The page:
This mini-course introduces students to the concepts and practice of contemporary dance. Rooted in principles of release-technique and somatic studies, training emphasizes dynamic alignment and precise movement articulation. Students will gain confidence, fluidity, and control on their movement expression.
*Limited enrollment- only sign up if you can reliably attend all three classes
The Internet Revealed
Vijay Ramachandran, Associate Professor of Computer Science
What do you think of when someone mentions the Internet? Perhaps a social networking app, searching the web, streaming music or video, or communicating with others? But how can all of these different things be associated with the same system that we call the Internet? In this seminar, we'll examine the different layers and protocols that together make possible the open-ended communications system connecting people and computers across the globe. Although we -- and most people building Internet services -- take those layers and protocols for granted, each of those components is a creative but simple solution to an important problem in the Internet's design. Through demos and other fun activities, we'll do some of that problem solving ourselves as a way of understanding how the Internet really works. No prior experience or computer skills necessary.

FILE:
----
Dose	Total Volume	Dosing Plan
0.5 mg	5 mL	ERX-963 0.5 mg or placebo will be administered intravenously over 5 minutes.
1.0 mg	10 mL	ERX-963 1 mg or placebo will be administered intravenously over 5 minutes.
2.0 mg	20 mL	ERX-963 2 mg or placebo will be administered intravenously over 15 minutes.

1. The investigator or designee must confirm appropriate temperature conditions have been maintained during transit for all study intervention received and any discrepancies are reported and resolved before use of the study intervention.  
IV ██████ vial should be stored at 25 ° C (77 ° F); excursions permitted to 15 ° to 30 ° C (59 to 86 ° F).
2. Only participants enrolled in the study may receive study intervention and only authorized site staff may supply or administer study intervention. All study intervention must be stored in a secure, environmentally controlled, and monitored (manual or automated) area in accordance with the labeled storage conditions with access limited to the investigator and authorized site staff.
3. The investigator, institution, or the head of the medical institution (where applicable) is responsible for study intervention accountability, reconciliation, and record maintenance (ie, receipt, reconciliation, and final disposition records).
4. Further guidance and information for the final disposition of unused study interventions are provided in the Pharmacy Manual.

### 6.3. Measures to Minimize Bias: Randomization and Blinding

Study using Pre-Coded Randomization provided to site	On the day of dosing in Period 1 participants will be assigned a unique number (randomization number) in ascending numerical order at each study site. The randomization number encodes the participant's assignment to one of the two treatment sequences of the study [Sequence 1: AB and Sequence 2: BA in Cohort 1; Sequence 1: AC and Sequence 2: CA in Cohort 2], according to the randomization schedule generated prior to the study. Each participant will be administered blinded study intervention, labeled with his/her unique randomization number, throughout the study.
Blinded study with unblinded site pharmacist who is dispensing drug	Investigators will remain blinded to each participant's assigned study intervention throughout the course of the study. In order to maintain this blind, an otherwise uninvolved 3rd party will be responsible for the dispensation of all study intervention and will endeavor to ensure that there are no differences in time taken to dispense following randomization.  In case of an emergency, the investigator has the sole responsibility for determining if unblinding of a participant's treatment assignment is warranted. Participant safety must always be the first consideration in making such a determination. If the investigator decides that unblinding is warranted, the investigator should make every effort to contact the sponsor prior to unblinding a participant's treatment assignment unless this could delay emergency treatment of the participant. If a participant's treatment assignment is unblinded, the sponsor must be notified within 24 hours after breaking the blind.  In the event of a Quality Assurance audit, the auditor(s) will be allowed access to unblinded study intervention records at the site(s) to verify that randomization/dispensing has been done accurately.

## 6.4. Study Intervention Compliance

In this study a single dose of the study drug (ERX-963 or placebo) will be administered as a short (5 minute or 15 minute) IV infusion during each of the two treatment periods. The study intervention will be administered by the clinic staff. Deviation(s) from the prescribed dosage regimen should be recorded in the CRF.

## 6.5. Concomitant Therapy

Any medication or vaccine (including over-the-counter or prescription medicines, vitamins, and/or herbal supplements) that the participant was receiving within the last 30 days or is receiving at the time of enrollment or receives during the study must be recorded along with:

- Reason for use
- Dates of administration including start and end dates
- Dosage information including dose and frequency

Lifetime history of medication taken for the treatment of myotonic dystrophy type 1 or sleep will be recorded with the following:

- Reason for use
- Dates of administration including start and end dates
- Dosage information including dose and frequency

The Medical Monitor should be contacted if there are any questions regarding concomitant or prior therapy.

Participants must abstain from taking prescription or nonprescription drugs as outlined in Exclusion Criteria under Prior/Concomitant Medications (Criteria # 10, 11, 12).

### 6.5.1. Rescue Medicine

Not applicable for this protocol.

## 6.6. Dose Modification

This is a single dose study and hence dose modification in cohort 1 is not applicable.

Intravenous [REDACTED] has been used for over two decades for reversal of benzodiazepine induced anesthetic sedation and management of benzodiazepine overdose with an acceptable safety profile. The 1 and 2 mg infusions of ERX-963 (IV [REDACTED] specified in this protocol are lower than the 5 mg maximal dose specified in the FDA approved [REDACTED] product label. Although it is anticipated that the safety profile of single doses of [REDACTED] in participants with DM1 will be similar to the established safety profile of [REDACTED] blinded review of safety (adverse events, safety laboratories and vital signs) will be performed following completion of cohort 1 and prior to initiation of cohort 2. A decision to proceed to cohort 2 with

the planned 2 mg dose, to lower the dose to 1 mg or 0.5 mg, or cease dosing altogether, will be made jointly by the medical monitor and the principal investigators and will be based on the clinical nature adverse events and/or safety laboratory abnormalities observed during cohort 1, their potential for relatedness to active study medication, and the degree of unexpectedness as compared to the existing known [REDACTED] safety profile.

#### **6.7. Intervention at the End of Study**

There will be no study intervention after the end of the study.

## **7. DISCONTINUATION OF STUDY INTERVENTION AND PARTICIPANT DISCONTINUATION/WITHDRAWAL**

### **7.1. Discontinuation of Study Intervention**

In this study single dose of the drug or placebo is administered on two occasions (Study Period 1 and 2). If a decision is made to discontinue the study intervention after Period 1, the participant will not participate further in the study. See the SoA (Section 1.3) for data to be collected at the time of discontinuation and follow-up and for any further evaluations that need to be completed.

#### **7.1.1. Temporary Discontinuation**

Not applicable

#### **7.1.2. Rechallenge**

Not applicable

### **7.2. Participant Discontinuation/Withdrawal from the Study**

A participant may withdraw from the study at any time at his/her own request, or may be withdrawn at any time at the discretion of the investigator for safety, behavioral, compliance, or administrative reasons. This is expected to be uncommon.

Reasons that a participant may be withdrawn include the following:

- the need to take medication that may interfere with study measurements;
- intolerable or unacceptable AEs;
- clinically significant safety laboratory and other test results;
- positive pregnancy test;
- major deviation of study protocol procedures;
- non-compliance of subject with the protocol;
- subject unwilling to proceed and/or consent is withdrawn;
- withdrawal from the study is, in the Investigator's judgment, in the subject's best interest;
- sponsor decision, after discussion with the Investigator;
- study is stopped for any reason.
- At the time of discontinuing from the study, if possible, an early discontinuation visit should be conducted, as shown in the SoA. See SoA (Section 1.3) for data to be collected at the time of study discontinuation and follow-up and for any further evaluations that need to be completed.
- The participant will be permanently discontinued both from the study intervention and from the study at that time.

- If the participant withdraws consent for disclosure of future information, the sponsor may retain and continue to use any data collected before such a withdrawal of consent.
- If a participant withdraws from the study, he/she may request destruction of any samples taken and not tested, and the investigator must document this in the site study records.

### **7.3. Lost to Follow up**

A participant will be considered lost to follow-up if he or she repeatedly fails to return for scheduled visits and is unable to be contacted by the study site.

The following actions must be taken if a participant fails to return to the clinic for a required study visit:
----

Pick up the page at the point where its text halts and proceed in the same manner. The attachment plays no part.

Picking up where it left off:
Dialogue and Democracy
Ryan Solomon, Assistant Professor in Writing and Rhetoric